Theobald Smith (1859–1934) is widely considered to be America’s first significant medical scientist and the world’s leading comparative pathologist. Entering the new field of infectious diseases as a young medical graduate, his research in bacteriology, immunology, and parasitology produced many important and basic discoveries. His most significant accomplishment was proving for the first time that an infectious disease could be transmitted by an arthropod agent. He also made significant discoveries on anaphylaxis, vaccine production, bacterial variation, and a host of other methods and diseases. His work on hog cholera led to the selection of the paratyphoid species causing enteric fever as the prototype of the eponymous Salmonella genus, mistakenly named for his chief at the U.S. Department of Agriculture, Daniel Salmon, who first reported the discovery in 1886, although the work was undertaken by Smith alone.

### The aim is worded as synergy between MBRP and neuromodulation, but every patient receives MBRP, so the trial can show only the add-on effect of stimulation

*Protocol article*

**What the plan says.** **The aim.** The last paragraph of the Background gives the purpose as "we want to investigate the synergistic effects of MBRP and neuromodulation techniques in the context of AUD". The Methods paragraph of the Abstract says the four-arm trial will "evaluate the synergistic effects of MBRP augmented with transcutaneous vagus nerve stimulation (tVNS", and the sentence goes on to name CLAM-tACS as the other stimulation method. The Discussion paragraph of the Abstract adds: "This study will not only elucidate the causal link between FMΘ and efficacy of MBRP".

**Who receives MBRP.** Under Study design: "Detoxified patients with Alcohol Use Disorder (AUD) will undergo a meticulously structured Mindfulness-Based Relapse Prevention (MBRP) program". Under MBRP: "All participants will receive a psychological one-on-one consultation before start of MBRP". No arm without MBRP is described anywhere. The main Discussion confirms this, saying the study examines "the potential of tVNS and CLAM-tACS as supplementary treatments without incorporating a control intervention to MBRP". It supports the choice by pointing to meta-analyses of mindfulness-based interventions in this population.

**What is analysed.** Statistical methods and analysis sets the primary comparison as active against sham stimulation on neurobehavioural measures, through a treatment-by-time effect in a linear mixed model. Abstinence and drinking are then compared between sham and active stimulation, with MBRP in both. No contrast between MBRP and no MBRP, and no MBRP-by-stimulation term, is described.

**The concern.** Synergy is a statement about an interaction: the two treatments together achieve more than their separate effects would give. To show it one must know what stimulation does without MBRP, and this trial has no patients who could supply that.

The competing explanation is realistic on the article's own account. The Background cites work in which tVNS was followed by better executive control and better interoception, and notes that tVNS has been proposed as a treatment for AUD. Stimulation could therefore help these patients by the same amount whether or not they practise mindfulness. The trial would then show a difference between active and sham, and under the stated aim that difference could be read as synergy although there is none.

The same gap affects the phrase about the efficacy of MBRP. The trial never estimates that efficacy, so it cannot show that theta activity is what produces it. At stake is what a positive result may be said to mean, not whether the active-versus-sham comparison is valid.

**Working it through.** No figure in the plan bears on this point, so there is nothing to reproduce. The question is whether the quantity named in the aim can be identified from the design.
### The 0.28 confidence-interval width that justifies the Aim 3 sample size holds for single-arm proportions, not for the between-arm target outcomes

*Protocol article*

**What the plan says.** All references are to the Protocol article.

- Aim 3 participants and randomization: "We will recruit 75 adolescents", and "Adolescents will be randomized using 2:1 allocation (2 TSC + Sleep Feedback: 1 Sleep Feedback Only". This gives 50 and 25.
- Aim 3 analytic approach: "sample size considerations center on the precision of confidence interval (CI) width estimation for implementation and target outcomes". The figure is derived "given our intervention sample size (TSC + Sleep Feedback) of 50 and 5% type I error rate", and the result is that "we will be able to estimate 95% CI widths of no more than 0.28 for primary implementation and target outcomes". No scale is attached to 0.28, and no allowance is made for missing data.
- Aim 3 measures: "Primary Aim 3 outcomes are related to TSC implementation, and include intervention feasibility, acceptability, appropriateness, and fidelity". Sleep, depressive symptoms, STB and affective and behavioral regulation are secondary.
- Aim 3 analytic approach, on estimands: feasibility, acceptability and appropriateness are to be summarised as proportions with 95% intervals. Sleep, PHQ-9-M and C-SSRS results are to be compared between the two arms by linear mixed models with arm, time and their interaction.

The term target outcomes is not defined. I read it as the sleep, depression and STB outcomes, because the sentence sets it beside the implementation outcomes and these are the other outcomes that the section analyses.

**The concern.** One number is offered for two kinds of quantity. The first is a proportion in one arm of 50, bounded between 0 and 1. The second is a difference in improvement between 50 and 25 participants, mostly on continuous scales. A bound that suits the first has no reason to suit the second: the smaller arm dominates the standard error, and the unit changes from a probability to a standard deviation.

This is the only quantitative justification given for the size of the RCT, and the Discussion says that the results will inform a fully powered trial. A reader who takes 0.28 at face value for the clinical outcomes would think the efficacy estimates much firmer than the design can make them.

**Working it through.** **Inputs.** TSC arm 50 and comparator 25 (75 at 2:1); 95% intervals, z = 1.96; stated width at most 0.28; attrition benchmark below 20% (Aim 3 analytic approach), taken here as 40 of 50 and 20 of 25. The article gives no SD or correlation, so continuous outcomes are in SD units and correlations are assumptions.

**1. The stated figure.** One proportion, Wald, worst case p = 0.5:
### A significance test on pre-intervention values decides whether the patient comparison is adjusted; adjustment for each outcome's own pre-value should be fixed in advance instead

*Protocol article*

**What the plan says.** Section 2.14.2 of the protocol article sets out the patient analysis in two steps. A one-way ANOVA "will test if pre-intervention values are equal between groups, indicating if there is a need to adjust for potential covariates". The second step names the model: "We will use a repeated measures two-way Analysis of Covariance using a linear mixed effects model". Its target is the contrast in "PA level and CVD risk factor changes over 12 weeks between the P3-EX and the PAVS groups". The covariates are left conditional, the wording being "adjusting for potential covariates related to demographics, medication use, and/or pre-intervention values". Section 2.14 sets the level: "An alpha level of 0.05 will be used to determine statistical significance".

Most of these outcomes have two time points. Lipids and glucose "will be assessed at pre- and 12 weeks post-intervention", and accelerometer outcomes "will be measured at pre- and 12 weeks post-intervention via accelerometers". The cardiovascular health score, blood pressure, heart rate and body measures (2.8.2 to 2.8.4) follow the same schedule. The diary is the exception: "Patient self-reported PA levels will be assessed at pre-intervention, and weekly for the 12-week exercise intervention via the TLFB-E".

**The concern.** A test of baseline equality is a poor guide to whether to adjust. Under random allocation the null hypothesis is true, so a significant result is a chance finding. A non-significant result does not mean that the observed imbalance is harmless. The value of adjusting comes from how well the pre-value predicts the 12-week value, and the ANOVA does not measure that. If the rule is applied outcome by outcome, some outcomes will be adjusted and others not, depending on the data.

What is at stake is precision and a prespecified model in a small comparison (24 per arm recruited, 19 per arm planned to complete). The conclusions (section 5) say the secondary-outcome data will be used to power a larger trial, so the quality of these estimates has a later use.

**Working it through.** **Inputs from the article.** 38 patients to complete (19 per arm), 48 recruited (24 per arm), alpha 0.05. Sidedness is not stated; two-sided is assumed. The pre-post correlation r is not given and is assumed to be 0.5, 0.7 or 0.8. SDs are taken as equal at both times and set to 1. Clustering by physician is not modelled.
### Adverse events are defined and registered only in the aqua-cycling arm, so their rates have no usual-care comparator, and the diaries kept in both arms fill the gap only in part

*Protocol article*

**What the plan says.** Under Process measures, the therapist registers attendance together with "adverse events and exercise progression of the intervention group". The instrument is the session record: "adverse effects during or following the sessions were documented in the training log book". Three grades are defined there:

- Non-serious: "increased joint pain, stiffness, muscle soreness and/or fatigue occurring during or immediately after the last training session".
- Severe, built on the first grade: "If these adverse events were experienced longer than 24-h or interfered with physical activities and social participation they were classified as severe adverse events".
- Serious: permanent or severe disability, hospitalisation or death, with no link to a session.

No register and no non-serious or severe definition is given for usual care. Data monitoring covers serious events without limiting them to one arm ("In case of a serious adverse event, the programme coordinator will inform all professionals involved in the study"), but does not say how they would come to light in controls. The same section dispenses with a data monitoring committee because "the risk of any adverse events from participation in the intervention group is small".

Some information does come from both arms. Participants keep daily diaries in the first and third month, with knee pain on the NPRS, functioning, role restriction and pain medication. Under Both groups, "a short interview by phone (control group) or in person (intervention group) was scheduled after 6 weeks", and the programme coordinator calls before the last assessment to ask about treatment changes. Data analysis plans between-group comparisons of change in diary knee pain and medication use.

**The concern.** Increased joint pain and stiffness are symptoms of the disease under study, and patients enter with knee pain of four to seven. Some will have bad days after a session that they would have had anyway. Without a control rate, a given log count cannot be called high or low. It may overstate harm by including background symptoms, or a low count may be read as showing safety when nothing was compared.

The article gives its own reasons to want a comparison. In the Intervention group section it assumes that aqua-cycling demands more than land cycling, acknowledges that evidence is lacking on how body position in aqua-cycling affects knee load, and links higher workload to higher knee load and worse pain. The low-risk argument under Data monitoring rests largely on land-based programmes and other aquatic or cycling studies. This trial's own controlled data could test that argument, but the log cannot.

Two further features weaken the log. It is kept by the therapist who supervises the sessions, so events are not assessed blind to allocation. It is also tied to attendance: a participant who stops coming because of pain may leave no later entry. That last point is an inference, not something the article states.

In 1895, Smith began a twenty-year career as teacher and researcher at the Harvard Medical School and director of the biological laboratory at the Massachusetts State Board of Health. In 1902, when the Rockefeller Institute for Medical Research was founded, he was offered but declined its directorship; however, in 1914, when the Institute established a division of animal pathology, he became director of its research division. Suppressing the Diseases of Animals and Man, the first book-length biography of Smith to appear in print, is based primarily on personal papers and correspondence that have remained in the possession of his family until now.